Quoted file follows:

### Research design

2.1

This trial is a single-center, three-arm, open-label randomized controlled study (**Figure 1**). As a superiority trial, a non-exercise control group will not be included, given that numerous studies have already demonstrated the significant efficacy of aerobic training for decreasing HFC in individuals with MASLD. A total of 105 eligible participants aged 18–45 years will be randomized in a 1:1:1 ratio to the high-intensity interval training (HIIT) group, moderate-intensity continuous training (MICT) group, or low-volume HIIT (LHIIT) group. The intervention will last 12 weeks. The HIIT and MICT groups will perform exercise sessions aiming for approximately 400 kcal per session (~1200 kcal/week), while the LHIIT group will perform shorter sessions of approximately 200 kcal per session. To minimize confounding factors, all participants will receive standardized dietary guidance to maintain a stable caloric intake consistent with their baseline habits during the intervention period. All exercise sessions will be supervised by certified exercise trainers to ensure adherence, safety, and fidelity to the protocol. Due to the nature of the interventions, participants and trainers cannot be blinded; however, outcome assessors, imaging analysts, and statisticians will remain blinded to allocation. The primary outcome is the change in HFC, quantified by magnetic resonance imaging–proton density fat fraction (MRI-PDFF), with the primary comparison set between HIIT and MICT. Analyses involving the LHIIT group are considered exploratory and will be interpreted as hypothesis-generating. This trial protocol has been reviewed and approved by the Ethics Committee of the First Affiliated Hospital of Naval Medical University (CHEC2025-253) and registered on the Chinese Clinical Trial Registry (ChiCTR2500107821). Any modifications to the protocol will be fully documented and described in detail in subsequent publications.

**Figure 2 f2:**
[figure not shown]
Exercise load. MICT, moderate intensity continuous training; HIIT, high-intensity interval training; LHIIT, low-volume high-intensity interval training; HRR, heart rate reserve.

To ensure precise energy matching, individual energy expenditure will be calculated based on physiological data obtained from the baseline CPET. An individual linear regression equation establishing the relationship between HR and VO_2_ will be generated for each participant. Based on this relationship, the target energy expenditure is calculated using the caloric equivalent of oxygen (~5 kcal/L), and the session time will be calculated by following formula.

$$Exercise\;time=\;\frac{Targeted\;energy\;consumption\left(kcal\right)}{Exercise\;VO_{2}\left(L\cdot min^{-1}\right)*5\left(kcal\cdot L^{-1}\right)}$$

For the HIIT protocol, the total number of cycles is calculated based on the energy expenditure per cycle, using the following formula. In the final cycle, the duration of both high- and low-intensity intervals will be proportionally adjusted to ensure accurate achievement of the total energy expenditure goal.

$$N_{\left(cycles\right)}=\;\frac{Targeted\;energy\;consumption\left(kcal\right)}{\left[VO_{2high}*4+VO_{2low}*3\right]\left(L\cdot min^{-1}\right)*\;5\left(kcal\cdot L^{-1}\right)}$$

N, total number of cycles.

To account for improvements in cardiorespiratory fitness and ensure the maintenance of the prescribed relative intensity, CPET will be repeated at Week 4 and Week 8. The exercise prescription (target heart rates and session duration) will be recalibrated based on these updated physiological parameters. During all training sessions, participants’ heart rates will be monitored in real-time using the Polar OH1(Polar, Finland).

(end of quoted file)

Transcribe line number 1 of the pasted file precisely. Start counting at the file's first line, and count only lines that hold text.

### Research design